The ban has been largely welcomed in the Scandinavian country, where a recent poll showed that 85 percent favour an end to smoking in restaurants and 77 percent support a ban in bars and clubs.
Even two-thirds of smokers questioned said they agreed with the ban, according to the Temo poll conducted in early May.
The Swedish law follows similar legislation already introduced in several other European countries, including neighbouring Norway and Ireland.
As of June 1st Swedish patrons will have to go outside for a chilly puff.
Establishments will only be allowed to permit smoking indoors if they build a separate, closed-off section with specially-designed ventilation, though no food or drinks can be consumed in the special area.
But most small bars and restaurants will not be able to afford such renovations.
The ban comes following intense lobbying from the National Board of Public Health, which has long argued that hotel, bar and restaurant staff are three times more likely to die of lung cancer than employees in other sectors due to their extensive exposure to smoke.
Despite the broad acceptance of the new law, some smokers said they were hesitant about its introduction.
“I don’t know what smokers are going to do,” said Yvonne as she stubbed out her umpteenth cigarette in an ashtray at the Golden Hits restaurant and nightclub in central Stockholm.
“They’ll go smoke outside with their drink but some will probably leave without paying,” she joked.
Bar and restaurant owners have been gearing up ahead of the June 1st ban. Svat Ayranci, the owner of the small “Stil” nightclub, said he expected that he would have to remind his clients who light up to take their cigarettes outside.
“It’ll be hard at first,” he admitted.
But it should pay off. The Temo poll showed that 95 percent of 2,000 people surveyed said they expected to go out to eat as often or more often once the ban comes into effect.
Only three percent said they would go out less often.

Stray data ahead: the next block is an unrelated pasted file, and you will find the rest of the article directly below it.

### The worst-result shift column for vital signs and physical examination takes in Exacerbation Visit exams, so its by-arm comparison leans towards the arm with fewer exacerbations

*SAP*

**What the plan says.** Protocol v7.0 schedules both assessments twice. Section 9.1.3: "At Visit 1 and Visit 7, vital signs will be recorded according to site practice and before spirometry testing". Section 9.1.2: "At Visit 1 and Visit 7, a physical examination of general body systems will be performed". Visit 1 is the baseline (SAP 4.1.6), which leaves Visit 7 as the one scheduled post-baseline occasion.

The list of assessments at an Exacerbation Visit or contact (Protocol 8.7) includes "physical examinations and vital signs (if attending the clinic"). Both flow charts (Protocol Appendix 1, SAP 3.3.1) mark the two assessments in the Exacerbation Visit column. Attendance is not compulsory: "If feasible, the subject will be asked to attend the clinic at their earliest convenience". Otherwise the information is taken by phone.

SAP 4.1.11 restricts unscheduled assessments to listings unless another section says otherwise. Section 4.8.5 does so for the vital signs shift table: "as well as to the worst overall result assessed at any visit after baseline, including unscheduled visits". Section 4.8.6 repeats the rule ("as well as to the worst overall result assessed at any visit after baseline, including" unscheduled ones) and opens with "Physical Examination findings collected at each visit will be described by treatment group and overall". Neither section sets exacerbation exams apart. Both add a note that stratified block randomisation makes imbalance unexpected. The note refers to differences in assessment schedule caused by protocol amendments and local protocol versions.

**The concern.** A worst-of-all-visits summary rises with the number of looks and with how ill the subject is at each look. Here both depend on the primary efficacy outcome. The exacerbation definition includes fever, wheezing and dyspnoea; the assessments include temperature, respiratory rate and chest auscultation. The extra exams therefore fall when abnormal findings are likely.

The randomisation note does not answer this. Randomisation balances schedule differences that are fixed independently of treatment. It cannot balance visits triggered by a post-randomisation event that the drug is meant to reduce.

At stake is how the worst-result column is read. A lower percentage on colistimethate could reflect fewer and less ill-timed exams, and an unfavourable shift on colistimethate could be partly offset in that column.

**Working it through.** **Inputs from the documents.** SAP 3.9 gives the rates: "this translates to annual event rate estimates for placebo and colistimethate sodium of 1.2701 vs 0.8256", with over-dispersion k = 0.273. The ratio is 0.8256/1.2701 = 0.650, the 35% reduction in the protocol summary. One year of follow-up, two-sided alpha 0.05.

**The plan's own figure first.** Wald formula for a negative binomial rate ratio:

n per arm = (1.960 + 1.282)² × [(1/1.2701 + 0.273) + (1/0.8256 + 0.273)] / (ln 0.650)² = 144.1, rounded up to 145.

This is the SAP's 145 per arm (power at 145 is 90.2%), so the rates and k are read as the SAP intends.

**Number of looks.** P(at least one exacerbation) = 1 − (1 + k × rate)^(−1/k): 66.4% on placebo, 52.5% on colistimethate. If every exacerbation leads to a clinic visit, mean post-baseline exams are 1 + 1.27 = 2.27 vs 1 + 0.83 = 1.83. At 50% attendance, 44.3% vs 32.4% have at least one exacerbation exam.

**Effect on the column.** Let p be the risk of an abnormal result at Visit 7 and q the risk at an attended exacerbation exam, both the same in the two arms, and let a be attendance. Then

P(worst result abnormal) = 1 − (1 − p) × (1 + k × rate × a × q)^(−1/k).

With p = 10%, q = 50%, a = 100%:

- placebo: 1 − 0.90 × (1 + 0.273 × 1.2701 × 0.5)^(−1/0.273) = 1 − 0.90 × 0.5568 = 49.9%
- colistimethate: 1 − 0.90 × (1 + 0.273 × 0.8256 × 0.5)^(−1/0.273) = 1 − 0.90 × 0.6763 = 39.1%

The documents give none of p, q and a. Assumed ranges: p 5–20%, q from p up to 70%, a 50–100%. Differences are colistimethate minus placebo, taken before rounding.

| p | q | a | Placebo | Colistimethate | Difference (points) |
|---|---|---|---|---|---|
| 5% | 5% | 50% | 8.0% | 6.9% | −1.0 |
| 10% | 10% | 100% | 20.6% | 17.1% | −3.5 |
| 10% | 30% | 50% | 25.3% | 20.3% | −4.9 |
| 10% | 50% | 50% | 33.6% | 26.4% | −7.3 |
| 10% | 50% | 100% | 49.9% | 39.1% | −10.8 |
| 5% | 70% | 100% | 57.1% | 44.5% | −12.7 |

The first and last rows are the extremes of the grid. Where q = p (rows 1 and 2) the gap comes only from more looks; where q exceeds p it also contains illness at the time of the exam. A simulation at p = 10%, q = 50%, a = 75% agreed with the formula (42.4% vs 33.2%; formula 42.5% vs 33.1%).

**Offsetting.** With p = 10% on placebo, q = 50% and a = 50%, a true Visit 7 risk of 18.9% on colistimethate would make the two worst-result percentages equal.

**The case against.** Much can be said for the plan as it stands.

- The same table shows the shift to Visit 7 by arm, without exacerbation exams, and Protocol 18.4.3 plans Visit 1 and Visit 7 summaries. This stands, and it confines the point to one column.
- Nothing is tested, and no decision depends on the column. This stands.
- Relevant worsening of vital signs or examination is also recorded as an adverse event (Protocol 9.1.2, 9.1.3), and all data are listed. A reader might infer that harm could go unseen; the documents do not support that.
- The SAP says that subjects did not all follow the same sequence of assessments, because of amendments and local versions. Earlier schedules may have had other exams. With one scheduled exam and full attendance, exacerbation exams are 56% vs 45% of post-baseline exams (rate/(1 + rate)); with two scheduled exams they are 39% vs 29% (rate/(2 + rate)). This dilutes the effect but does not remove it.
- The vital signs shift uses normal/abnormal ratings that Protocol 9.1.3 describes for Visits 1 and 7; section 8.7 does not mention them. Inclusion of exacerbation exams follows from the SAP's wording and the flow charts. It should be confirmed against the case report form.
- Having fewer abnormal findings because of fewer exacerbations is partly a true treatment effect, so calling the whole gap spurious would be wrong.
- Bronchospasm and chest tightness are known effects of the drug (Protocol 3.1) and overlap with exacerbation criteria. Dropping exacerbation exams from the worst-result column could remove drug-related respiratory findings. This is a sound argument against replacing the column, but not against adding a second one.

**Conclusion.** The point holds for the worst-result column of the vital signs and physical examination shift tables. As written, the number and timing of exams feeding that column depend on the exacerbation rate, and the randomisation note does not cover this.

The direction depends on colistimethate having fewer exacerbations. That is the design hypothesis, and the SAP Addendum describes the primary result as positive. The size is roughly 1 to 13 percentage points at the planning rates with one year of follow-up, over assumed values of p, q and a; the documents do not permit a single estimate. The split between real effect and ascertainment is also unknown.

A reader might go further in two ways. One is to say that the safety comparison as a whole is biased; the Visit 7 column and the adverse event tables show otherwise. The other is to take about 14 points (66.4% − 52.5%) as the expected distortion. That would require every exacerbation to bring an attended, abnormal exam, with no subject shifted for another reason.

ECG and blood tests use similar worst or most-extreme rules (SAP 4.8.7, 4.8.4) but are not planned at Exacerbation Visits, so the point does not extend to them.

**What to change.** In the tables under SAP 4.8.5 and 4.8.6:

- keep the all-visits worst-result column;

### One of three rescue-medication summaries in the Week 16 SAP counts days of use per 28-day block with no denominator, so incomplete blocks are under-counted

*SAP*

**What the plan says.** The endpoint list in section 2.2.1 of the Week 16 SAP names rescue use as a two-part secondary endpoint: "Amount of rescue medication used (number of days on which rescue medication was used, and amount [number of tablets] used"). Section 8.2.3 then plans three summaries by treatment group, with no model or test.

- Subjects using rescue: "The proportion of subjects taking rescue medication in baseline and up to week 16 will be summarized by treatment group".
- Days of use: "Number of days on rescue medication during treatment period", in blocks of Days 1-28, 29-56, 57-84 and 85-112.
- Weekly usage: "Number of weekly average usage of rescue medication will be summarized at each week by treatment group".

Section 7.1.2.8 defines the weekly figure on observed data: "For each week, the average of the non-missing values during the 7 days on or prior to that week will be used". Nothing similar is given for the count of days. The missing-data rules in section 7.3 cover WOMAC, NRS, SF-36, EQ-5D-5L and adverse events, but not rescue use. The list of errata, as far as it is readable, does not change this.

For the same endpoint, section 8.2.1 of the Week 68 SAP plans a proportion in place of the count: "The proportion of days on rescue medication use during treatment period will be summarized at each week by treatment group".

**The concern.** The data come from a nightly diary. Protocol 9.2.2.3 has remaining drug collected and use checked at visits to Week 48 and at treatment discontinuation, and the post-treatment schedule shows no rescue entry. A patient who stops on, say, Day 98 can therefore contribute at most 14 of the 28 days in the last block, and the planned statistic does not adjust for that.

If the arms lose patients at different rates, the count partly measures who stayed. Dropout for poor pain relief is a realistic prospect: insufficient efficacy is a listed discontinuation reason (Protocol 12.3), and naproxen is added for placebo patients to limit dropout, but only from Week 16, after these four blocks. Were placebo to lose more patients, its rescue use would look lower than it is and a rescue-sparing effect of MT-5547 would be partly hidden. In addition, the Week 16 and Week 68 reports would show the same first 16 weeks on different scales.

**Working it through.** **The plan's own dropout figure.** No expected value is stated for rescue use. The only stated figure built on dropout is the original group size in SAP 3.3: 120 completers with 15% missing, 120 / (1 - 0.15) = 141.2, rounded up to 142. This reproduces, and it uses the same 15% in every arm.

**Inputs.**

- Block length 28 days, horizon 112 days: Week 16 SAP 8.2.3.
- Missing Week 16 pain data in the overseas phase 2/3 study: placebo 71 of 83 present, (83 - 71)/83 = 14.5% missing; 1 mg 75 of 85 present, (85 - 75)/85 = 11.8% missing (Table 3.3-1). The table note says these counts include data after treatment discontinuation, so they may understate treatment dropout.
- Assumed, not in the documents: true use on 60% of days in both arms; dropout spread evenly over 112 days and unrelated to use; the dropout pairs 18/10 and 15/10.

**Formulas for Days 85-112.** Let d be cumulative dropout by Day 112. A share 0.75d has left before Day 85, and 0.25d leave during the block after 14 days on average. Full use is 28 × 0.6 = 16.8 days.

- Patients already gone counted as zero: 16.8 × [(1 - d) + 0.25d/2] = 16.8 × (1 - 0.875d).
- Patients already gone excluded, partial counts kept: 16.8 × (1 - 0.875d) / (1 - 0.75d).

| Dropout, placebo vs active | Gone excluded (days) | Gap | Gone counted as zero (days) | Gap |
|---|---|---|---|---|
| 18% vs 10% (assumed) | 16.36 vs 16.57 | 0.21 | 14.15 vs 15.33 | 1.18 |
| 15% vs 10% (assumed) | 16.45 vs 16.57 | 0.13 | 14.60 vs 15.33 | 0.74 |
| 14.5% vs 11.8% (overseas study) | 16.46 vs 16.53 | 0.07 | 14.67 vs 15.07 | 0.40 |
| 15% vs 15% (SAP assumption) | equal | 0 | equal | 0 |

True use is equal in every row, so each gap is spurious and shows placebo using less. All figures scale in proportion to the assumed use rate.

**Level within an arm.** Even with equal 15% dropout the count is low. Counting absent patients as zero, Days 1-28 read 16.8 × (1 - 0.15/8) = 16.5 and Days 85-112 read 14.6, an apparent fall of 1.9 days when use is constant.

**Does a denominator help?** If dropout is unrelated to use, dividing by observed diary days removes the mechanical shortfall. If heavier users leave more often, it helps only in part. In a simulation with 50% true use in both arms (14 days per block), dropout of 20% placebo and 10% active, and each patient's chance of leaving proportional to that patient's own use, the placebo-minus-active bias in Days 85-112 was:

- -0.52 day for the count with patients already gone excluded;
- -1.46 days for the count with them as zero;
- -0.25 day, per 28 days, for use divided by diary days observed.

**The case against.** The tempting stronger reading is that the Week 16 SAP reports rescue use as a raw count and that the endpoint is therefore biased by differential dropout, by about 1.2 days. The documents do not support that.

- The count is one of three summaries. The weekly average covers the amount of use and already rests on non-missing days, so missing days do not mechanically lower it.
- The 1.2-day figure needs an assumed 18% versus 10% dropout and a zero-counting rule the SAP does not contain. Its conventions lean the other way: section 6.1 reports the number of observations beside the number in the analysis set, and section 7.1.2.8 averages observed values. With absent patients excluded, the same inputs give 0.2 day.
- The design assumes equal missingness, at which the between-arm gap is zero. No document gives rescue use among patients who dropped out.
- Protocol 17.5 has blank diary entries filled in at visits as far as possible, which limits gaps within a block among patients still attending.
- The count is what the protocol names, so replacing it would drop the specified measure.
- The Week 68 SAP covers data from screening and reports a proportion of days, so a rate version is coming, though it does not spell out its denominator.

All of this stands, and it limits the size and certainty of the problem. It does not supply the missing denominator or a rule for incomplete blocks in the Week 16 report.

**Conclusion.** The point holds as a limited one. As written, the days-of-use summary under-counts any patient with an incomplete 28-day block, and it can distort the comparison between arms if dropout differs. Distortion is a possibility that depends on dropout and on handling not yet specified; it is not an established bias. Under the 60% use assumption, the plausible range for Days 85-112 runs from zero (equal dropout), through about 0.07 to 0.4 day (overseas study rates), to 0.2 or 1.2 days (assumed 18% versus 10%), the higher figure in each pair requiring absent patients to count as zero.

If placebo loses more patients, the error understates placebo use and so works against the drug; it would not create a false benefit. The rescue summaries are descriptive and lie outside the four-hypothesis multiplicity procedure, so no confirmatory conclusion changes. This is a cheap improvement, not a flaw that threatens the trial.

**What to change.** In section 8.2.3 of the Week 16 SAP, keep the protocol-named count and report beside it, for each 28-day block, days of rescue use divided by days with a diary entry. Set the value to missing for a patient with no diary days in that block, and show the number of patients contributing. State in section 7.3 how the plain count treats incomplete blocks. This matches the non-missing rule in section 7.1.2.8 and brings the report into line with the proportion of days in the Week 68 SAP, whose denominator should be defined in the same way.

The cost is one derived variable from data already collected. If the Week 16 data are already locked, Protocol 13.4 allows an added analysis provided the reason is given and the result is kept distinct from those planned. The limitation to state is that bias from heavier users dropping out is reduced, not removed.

Other studies have shown that the ban will have little impact on restaurants’ and bars’ sales, since those who have higher incomes go out more often and smoke the least.
Meanwhile, Sweden’s centuries-old tradition of “snus”, a form of moist snuff placed under the lip and used by more than a million Swedes, could see an upswing.
Snus comes individually packaged in portion sizes, wrapped in a thin layer of paper which is placed under the lip and sucked on for several hours. A pack of 20 packets is sold in a round, plastic pillbox.
The EU banned the sale of snus in 1992, citing research that said it causes cancer, but granted an exception to Sweden when it joined the bloc in 1995.
Some Swedish bars and restaurants plan to place “snus-trays” – instead of ashtrays – in their establishments.
The new anti-smoking legislation is the latest step in an ambitious Swedish plan adopted in 2002 to get people to kick the nicotine habit.
Already one of the countries with the lowest share of smokers, having dropped from 31.4 percent in 1980 to 17.5 percent in 2003, the aim is to cut their number by half by 2014.
In 1998, Sweden was the first country in the world to have fewer than 20 percent smokers, as recommended by the World Health Organisation.
The plan is also aimed at reducing the number of youths under the age of 18 who smoke as well as the share of heavy smokers, and to ensure that no one is exposed to second-hand smoke against their will.